Downhill Chance was the first of Donna Morrissey’s novels that I had the pleasure of reading, and her indisputable talent immediately snagged her a place on my personal list of top Newfoundland authors. Morrissey’s gift of storytelling, her obvious understanding of outport life and her skillful use of dialect combine to draw the reader into the very real world of a remote Newfoundland fishing village and the troubled lives of the fictional Gale family.
When Job Gale makes the morally correct, but fundamentally erroneous decision to enlist in WWII, it is one that changes forever the lives of his wife, Sare, and his two daughters, Missy and Clair. Unable to cope with Job’s absence, Sare retreats into a world of pain, both physical and emotional, leaving Clair to take care of her younger sister and deal with the grinding poverty that threatens to starve them.
Resourceful of necessity, Clair calls forth from her young soul the fortitude demanded by her circumstances, bearing the openly vitriolic judgments of the villagers with a passionate courage in anticipation of her father’s return to set her world right again. But Job’s return is more tribulation than joy. War-ravaged in both body and mind, he struggles with the guilt and ugly secrets of battle, ultimately unable to provide his family’s looked for salvation.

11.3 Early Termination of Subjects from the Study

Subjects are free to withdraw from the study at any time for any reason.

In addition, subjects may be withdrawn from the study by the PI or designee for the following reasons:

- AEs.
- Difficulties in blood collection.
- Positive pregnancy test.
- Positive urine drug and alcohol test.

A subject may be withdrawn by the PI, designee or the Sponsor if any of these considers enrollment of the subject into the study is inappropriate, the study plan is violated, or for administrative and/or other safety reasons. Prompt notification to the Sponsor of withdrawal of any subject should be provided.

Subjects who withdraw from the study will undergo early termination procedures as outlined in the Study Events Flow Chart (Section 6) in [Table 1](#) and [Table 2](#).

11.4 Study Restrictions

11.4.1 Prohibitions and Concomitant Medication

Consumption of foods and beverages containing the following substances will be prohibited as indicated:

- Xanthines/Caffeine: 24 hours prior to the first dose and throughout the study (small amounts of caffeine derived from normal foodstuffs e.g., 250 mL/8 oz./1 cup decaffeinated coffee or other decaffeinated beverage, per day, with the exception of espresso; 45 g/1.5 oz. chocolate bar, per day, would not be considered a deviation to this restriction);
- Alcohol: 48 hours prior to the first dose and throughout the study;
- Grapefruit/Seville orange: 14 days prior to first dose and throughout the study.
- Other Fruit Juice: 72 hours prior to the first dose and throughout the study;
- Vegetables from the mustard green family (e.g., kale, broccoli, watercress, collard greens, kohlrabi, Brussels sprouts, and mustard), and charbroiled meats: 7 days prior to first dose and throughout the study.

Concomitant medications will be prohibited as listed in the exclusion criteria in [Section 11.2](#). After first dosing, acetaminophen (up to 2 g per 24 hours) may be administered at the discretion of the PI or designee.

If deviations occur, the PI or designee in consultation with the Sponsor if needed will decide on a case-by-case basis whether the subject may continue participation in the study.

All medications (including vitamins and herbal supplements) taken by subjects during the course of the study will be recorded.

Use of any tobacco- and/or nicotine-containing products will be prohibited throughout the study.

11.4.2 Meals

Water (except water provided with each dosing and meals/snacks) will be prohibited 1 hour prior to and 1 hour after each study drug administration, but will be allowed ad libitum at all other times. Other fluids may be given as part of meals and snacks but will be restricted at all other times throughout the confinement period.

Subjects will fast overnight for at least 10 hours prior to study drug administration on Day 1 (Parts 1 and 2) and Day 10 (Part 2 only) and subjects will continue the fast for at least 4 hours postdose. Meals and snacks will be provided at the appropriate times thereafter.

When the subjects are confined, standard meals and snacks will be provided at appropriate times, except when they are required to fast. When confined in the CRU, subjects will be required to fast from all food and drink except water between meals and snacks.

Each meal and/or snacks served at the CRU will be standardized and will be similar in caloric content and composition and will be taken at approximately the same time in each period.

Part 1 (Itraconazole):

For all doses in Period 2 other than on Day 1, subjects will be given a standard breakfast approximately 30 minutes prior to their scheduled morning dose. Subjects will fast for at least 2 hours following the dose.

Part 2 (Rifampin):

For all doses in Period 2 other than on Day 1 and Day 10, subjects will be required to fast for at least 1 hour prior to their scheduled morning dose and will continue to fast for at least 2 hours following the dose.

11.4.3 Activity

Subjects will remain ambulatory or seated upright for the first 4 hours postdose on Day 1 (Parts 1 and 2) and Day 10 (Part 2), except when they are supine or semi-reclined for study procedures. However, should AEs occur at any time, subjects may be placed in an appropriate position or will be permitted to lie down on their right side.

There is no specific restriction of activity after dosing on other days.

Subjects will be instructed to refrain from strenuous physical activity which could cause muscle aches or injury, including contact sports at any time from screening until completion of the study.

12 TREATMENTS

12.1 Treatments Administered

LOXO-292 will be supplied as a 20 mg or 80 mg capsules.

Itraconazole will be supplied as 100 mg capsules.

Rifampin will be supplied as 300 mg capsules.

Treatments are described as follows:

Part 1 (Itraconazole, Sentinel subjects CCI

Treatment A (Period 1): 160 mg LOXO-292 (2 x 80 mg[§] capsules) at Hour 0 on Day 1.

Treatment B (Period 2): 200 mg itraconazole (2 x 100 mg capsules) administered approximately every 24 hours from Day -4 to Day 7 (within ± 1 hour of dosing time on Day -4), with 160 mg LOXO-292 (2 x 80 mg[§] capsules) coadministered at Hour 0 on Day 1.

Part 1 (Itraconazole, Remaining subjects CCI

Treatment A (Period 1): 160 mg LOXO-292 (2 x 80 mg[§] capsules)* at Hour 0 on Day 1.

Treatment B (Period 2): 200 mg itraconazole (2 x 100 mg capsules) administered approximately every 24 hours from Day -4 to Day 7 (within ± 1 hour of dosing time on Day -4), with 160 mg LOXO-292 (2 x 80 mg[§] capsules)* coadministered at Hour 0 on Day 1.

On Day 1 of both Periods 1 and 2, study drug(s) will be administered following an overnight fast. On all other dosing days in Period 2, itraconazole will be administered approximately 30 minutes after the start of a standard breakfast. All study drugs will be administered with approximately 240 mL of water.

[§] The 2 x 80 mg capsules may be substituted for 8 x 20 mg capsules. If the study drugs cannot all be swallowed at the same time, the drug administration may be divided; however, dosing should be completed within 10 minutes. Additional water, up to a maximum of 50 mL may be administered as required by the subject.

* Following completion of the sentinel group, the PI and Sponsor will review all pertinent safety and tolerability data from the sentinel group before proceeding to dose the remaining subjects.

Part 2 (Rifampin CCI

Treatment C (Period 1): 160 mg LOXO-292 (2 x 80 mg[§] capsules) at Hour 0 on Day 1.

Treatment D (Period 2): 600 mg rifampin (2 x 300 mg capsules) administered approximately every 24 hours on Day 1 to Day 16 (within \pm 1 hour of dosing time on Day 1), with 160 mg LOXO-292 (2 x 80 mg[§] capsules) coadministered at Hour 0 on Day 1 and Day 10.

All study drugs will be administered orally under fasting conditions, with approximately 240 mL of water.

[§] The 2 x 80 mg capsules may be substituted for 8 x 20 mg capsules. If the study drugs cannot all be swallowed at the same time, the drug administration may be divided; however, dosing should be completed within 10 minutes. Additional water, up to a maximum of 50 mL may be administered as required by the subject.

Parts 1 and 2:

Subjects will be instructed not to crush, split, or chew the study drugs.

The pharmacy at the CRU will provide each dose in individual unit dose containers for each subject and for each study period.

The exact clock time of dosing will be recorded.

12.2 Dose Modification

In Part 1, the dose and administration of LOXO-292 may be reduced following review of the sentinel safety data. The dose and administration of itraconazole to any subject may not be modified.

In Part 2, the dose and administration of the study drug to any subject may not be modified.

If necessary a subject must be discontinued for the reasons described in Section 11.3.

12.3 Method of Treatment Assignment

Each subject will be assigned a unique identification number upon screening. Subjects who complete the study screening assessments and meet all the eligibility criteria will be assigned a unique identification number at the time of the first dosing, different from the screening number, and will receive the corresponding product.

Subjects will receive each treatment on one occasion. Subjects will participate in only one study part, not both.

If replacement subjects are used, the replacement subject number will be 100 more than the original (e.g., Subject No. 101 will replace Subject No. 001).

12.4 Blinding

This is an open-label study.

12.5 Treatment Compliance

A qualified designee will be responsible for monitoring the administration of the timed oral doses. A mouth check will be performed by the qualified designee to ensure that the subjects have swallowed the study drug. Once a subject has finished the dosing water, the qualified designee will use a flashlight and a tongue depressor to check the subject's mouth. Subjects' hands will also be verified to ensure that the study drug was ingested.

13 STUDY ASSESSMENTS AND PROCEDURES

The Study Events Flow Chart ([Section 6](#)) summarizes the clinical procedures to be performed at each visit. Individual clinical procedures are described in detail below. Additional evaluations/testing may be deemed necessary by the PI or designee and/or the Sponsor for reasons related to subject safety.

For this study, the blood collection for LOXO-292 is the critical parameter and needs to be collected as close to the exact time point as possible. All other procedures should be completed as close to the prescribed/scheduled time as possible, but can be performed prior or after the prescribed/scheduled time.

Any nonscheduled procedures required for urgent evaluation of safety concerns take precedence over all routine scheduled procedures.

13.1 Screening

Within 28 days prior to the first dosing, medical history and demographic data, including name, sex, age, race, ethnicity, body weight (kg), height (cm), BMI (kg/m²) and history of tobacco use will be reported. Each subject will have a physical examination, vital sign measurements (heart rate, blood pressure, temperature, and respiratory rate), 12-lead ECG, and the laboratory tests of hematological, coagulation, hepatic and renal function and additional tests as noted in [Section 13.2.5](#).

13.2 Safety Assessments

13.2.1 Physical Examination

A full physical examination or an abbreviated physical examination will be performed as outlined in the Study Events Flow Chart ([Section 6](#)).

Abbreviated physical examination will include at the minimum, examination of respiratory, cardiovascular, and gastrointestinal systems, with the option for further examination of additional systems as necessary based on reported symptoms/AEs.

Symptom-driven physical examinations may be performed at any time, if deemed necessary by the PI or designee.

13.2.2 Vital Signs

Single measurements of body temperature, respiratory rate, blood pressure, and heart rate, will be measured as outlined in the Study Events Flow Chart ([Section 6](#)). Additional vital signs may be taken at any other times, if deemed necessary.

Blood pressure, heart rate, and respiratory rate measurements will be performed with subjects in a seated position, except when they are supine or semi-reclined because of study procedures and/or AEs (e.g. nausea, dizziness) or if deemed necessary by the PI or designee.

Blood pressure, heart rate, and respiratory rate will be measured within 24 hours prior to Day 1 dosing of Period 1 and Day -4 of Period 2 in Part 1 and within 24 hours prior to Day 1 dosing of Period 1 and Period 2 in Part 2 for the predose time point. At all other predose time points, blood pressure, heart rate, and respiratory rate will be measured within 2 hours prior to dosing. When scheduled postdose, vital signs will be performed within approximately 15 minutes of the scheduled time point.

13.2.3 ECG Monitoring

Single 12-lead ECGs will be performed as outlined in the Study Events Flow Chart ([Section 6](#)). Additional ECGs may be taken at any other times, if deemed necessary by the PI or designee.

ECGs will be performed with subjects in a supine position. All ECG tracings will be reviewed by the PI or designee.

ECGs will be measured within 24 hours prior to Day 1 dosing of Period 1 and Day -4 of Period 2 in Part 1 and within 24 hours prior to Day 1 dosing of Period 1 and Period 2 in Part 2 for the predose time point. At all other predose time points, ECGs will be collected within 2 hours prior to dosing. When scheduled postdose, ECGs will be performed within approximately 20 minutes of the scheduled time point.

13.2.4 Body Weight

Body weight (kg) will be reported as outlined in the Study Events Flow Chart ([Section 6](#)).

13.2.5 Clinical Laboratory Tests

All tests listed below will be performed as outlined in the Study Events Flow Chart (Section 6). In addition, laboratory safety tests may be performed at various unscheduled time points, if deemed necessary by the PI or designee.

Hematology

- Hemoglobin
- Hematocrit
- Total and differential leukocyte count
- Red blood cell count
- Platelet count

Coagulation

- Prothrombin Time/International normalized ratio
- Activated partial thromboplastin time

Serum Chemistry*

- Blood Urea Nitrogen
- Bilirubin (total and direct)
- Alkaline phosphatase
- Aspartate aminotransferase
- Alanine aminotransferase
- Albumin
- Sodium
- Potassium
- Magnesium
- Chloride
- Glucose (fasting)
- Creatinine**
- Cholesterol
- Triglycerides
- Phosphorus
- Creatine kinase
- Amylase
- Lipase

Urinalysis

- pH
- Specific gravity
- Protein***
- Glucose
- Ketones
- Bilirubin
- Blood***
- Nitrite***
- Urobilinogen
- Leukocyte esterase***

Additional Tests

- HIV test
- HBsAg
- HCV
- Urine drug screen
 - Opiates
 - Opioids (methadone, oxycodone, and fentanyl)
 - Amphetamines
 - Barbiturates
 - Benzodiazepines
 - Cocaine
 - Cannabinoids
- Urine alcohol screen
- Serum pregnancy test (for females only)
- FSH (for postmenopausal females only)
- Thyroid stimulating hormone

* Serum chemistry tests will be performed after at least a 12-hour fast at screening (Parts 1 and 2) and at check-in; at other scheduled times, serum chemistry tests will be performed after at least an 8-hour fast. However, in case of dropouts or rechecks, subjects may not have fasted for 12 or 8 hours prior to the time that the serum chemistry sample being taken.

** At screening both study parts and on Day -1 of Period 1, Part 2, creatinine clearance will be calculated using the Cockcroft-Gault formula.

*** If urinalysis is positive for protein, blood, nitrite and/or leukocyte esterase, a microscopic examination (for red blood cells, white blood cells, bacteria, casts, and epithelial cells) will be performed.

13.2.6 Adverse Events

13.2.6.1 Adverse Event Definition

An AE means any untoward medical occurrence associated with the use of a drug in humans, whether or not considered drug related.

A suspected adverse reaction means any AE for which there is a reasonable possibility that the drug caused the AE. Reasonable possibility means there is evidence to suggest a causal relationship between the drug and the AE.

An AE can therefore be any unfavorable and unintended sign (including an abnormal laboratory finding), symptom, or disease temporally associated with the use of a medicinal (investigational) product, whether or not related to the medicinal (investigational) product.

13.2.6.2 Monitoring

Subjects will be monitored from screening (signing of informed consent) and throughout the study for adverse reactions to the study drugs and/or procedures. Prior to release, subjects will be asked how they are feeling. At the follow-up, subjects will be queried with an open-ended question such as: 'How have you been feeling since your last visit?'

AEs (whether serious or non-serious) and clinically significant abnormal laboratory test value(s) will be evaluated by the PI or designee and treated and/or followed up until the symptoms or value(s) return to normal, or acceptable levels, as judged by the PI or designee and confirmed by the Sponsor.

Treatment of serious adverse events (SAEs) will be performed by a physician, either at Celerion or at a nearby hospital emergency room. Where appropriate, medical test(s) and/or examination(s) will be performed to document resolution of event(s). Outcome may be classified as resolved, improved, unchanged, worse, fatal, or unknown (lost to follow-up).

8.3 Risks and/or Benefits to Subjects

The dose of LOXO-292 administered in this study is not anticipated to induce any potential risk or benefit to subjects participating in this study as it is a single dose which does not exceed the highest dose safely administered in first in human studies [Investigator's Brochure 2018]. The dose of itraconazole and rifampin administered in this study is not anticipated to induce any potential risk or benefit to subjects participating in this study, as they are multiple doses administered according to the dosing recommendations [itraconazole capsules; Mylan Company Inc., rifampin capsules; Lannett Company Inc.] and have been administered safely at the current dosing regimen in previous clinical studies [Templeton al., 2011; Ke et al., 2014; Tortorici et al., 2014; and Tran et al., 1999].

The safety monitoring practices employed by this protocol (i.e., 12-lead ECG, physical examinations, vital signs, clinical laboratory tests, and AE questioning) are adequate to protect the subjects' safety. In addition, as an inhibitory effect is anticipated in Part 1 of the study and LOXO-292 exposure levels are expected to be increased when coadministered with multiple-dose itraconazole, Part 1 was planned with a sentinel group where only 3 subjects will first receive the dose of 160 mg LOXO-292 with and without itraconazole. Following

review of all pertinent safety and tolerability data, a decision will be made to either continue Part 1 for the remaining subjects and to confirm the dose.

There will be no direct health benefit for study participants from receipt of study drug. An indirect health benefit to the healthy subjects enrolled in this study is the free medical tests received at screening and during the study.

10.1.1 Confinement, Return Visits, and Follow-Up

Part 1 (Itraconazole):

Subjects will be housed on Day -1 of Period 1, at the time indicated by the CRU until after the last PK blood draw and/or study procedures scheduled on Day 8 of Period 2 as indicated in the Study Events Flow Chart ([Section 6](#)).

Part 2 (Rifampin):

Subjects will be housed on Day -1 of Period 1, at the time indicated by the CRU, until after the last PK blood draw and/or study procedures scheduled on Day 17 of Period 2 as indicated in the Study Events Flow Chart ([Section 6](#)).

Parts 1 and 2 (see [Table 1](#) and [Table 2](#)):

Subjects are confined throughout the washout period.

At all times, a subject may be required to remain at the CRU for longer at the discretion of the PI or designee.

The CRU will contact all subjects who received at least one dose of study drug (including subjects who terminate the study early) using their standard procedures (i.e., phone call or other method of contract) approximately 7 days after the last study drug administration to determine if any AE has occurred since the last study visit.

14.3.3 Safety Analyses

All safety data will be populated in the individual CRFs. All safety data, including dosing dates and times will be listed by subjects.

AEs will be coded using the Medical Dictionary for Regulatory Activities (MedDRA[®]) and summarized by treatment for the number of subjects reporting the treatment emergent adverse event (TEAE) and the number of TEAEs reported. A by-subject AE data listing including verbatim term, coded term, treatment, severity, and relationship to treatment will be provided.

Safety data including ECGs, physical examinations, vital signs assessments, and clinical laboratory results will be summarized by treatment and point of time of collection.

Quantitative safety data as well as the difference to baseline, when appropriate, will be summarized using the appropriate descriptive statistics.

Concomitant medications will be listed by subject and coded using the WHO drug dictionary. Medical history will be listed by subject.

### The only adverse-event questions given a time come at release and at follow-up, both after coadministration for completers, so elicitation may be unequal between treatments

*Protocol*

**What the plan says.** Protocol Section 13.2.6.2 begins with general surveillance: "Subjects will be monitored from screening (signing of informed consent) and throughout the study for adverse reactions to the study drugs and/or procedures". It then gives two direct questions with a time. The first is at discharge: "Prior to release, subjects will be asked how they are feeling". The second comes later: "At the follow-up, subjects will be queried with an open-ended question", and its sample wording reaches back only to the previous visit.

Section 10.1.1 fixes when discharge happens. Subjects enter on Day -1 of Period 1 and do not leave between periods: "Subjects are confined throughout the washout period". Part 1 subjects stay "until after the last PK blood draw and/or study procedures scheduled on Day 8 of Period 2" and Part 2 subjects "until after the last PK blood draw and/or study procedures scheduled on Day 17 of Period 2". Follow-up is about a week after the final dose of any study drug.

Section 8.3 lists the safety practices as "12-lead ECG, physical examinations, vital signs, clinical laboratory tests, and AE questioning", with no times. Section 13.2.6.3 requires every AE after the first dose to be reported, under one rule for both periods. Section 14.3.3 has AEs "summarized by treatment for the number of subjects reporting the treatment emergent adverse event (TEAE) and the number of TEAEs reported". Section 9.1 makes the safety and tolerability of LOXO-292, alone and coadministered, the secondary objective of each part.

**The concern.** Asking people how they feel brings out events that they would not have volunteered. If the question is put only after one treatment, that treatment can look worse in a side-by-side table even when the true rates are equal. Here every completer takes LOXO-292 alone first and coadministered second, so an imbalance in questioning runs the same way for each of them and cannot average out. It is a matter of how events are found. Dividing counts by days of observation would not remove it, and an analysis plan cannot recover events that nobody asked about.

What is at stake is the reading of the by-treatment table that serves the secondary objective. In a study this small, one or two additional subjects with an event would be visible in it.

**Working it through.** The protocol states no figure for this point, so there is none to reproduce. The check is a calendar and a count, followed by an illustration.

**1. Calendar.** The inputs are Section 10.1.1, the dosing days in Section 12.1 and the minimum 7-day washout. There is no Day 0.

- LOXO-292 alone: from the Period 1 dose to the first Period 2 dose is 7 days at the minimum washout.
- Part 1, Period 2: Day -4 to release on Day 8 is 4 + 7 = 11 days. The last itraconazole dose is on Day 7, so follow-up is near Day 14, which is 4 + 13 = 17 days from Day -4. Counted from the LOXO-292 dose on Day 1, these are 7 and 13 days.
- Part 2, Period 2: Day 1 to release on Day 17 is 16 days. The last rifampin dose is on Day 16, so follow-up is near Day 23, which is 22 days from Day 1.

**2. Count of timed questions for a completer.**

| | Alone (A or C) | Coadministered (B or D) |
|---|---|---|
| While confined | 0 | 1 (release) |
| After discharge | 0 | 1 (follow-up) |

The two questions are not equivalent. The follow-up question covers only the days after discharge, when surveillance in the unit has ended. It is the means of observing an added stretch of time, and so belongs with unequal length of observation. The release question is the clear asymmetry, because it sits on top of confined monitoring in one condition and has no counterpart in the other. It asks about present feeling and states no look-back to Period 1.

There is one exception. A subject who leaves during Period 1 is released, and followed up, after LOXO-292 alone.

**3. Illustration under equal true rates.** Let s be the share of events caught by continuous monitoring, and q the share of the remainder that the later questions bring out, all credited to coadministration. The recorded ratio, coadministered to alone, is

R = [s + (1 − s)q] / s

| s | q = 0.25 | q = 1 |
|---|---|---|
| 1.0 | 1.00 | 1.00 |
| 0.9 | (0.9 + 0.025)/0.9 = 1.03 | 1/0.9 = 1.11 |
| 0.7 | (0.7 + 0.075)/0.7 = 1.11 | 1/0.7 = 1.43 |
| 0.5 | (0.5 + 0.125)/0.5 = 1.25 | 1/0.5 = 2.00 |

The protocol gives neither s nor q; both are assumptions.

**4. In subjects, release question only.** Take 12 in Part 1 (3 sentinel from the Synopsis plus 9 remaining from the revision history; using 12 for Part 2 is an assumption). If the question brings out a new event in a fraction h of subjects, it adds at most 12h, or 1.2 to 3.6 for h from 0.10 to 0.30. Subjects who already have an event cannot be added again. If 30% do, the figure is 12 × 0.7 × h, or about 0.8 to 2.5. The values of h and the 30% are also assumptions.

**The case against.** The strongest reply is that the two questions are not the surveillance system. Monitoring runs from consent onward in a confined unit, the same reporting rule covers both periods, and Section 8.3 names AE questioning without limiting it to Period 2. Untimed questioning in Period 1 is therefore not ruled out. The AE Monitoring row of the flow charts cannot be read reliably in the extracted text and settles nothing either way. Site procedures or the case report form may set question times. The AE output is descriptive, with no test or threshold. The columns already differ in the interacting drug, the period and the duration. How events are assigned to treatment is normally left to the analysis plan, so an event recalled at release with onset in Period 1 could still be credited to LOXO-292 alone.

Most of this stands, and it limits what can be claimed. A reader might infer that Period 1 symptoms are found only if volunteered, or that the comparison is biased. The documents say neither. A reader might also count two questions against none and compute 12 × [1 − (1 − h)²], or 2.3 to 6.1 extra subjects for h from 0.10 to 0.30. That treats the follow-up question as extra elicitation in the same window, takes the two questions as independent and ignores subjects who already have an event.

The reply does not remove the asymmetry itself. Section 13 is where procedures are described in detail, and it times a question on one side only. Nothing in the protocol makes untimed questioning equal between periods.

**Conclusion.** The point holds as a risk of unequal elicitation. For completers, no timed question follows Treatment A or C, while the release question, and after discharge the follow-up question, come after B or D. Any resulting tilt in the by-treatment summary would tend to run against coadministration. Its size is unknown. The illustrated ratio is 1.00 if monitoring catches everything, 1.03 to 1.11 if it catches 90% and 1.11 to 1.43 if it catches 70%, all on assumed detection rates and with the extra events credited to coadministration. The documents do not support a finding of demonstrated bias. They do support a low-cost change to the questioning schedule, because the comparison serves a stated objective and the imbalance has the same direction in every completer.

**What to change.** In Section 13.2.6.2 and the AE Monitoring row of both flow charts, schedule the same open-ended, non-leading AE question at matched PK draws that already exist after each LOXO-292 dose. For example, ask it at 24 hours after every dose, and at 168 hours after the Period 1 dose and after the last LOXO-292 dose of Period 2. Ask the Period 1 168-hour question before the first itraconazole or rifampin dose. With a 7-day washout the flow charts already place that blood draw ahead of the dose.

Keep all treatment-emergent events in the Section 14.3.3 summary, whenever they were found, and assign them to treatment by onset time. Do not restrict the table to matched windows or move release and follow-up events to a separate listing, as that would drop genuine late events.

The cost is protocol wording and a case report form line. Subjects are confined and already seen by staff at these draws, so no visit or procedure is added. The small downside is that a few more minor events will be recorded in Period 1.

Downhill Chance is a story of tragedy and triumph. It is a story of hope, determination and the inevitable consequences of past actions, those taken and not taken. Morrissey has effectively created an environment in which to explore the constricting effects of isolation, both personal and geographical, the interdependency it necessitates and the friction that arises from it. She populates it with believable characters that reflect the strengths and frailties of human nature, to which we can all relate, while her skilful portrayal of complex family and societal relationships touches on yet another shared truth of our own existence.
Morrissey’s spot-on sense of place allows the reader to become immersed in a life and time far removed from the modern experience and paints a profoundly vivid picture of pre- and post-war Newfoundland and the influences that shaped the future of the land and its people.
Recommended reading for anyone who appreciates an absorbing tale with a historically authentic setting.